How to Set Clear Business Efficiency Goals
The first step in addressing business efficiency is to get an idea of the issues you want to address, and then you have to state what sort of improvement you’re seeking.
Not only does a goal provide context for determining an action plan — the steps to save $1,000 are often far different from the steps to save $100,000 — but it’s also the only way you can know when you finish a project and whether that project was a success.
Although the process for reaching goals may vary, every efficiency-enhancing methodology from Lean to Six Sigma incorporates the same focus on setting goals that are easily understood across the organization.
Define clear efficiency goals
The best goal is one that an objective outsider can immediately understand and, more importantly, evaluate. Even if she has no background in the subject matter, this stranger should be able to clearly say whether the goal was met after hearing the goal and reviewing the associated data points.
Vague or warm and fuzzy ideals, like “create a fun work environment” are good mission statements or company guidelines, but make for lousy goals because there’s no associated objective measure.
If you want to measure fun in the workplace, you’d have to come up with your own metric system (Moh’s Scale of Fun, perhaps?) with data points you can measure, such as employee satisfaction scores on a survey, the number of social events held in a month, the number of attendees at optional social events (assuming that attendance at an optional event indicates employees are enjoying themselves), or pieces of flare.
As you set your goals, make sure you’re consulting functional representatives who can speak to the feasibility of your objectives. For example, you wouldn’t want to set a goal to make the company website load in half the time without talking to someone knowledgeable from IT.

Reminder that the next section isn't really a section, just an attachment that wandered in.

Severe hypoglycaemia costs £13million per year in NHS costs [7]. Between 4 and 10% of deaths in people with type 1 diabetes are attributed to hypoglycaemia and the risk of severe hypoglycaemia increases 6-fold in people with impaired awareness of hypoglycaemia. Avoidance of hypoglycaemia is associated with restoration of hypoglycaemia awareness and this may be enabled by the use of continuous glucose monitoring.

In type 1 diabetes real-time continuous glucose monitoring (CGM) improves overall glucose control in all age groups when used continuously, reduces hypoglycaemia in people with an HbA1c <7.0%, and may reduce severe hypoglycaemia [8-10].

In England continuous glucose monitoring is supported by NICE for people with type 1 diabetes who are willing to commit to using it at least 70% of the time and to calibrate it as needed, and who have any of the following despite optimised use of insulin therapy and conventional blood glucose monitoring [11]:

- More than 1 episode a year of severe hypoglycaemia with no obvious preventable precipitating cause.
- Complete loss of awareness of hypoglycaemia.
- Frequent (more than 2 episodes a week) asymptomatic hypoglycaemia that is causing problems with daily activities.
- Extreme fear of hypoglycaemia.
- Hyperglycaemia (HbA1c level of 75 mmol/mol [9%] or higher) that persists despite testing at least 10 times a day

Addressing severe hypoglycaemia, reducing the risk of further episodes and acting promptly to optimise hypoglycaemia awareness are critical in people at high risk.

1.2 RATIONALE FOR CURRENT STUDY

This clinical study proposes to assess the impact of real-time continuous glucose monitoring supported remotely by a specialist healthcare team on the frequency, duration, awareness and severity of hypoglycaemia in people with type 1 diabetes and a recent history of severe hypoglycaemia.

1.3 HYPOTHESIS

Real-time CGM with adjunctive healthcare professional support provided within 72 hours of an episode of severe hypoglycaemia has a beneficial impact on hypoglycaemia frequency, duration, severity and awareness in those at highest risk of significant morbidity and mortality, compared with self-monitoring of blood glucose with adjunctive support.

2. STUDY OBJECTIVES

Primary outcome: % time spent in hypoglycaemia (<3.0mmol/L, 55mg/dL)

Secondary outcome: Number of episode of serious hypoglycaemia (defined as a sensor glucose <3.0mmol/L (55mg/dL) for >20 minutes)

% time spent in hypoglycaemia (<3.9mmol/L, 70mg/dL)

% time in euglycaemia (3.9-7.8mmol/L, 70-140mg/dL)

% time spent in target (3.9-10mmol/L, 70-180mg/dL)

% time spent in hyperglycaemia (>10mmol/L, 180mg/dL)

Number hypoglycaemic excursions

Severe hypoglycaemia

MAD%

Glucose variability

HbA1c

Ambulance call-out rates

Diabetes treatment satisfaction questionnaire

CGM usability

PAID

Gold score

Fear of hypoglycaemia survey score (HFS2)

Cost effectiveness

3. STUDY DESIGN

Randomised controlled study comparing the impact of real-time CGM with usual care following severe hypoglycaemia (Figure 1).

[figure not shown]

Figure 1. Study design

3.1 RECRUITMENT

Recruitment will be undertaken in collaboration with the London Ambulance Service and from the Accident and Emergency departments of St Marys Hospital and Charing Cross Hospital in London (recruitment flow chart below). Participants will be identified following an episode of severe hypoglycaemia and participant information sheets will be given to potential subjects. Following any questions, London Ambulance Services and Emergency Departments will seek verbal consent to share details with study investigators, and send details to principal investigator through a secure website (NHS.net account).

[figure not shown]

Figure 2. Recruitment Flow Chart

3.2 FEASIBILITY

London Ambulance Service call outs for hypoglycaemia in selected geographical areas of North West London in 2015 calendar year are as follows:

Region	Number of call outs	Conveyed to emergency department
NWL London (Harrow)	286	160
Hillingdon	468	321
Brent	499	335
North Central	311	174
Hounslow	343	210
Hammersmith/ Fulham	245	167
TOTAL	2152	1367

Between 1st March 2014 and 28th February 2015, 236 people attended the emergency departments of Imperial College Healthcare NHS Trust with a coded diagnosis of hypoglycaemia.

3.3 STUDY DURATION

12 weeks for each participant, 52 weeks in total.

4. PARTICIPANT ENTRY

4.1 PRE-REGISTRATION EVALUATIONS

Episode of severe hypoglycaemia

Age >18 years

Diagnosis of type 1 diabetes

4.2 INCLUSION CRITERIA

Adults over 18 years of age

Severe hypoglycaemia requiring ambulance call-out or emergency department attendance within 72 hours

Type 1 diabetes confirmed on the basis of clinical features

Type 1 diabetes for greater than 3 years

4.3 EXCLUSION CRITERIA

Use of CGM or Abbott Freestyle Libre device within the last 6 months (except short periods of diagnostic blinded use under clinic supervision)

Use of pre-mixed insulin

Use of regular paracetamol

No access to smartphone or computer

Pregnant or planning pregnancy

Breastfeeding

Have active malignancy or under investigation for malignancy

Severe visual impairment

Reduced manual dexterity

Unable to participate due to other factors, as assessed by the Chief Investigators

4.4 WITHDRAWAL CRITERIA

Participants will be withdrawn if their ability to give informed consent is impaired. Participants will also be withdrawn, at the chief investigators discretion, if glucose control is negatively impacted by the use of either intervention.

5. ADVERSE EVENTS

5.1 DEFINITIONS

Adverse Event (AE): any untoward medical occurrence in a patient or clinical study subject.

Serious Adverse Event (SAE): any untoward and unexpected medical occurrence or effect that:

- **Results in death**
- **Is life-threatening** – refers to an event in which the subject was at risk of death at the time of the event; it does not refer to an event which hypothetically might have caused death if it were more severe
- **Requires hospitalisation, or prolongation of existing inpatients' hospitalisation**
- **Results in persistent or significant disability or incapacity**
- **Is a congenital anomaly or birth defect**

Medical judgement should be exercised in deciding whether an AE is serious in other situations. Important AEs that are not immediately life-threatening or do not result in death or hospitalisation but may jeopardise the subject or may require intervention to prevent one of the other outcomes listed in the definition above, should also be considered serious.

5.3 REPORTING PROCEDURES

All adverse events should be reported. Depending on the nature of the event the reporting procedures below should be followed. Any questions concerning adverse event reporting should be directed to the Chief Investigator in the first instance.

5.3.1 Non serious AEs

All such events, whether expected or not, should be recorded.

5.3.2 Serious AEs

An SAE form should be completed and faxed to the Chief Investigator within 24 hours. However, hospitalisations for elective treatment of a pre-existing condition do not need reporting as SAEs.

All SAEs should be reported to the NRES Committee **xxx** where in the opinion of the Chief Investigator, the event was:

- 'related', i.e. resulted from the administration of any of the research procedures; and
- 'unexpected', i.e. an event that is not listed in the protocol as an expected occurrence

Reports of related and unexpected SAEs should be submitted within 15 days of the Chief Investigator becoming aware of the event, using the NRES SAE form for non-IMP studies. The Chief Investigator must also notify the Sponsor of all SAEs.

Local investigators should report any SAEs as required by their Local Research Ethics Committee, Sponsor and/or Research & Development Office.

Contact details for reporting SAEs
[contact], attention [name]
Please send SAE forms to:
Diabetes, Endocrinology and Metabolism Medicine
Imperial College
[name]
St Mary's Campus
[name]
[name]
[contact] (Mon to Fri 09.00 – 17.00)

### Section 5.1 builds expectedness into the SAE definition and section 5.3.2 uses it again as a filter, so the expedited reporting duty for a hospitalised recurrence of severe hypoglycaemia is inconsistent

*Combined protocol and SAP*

You can and should also explore external resources for vetting your goal’s feasibility — perhaps internal IT support isn’t aware of certain speed-enhancing technologies that a consultant specializing in website enhancements can share.
Types of efficiency goals
Goals are multidimensional, and a variety of goals ensures that you are keeping an eye on the big picture and that a single point of failure does not necessarily stop you from succeeding in multiple other arenas.
Your team may set goals relating to finances, sentiment (employee or customer — or even vendor!), product or service quality, speed of production or response times, employee or customer retention, knowledge gain and transfer, safety, or any other metric relevant to your organization.
Strategies for choosing efficiency projects
You need to set goals before selecting specific projects, because a project is largely defined by what it’s supposed to accomplish. You may also need multiple projects to achieve a set of goals, or often multiple projects to achieve one single goal.
There’s no one-size-fits-all way to choose which project to tackle first. Strategies include picking those that save the most money, are easiest or fastest to complete, solve an obnoxious problem that aggravates employees, or are the hardest to accomplish (with the idea that getting the hard stuff out of the way can provide serious onward momentum for all subsequent work).
You don’t need to tackle every goal all at once. Project selection doubles as a goal prioritizing process. Goals that won’t be addressed this time around get tabled until you have the resources to take on additional projects.